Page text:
Chia-Yin Wu

Graduation Semester and Year




Document Type


Degree Name

Master of Landscape Architecture


Landscape Architecture

First Advisor

David Hopman


Design is a means of communication and the conduit for transmitting a message between designers and users of their built work (Fiske, 1990). The design work resembles the cultivated construction and carrier of a message as a language. The designer encodes the message or information into design elements through his/her built work, and the user decodes it. Therefore, designers convey their intentions by incorporating them into the patterns of shape, structure, material, and landscape of the site (Krieger and Saunders, 2009). A design element has no intrinsic meaning. According to Manning (2004), a design element "is something that makes sense in the mind of some person, [and it] may be seen usefully as the connection between an expression and a content" (p.567). Accordingly, design work can have a penumbra of meanings, depending on who is interpreting them. No observers have exactly the same background and point of view. In order to understand how people construct a meaning from the interpretation of the built environment, this research examines the relationship between the designer's intentions and the user's perceptions. The theoretical background of this study is semiotics, an examination of how designers and users interpret design elements as non-verbal communication. Semiotics is a transparent and appropriate tool that offers a suitable framework for the study of meaning transference in places (Krampen et al., 1987; Rose, 2007; Gottdiener, 1995). Meaning is not something apart from function, but is itself a most important aspect of function. Additionally, semiotics offers a very full box of perspectives for taking a built environment apart and tracing how it works in relation to broader systems of meaning and how people explain design elements of new urbanism projects. This study explores the relationship between designer's intentions and users perceptions in new urbanism project. The purpose of this research is to demonstrate and explore how transference of meaning into the built landscape represent and organized those intentions through the perspective of Addison Circle and Austin Ranch in North Texas. This research uses the qualitative research method, supported primarily by face-to-face interviews with in-depth, open-ended questions. Data from the interview were transcribed and analyzed according to Taylor and Bogdan's grounded theory approach (1998). The results indicate that meaning is an active process. When people start generating meaning through the use of elements from the places, a signification system is an autonomous occurrence (Danesi, 2007, p.180). This process can have three levels of meaning, including denotative meaning, connotative meaning, and deeper connotative meaning. Denotative meaning refers to the common-sense or the obvious meaning. Connotative meaning is the extended meaning of the design elements. Deeper connotative meaning is a catalyst for appropriation by designers and users. Consequently, the incorporation of meaning in the design work can revive the users' senses and stir their subconscious to create an environment that will facilitate personal association for an individual and a community.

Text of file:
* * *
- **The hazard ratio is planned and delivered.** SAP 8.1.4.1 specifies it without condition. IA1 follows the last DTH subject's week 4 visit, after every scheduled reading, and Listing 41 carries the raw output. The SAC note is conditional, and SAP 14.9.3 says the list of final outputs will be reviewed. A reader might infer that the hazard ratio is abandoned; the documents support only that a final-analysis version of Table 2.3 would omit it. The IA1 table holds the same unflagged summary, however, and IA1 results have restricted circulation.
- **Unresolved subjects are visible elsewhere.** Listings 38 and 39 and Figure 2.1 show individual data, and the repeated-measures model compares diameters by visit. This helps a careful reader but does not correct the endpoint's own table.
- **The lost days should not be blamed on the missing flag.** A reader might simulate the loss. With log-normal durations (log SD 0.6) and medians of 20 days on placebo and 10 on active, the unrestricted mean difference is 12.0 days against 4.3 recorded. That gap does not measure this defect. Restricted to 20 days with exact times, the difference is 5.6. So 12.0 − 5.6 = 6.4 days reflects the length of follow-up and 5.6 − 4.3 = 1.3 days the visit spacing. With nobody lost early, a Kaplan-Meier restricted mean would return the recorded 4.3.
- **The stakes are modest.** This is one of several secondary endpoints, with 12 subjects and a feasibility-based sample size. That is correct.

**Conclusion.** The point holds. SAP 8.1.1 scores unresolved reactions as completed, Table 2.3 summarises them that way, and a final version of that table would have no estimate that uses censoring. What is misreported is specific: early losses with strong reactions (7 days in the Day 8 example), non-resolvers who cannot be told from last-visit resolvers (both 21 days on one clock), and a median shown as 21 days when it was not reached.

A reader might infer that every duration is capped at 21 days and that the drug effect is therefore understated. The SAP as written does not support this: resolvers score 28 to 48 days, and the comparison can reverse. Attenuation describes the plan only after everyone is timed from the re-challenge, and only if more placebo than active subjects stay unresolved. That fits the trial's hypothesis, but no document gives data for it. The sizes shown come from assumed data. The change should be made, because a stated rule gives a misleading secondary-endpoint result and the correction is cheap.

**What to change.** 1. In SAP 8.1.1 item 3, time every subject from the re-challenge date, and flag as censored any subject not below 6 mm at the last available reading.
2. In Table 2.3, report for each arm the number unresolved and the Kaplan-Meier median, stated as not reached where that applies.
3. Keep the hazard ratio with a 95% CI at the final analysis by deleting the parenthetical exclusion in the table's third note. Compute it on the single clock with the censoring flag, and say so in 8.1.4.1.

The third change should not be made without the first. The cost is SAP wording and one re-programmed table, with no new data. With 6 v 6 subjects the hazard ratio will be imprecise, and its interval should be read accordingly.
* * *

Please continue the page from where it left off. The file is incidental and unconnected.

Architecture | Landscape Architecture


Degree granted by The University of Texas at Arlington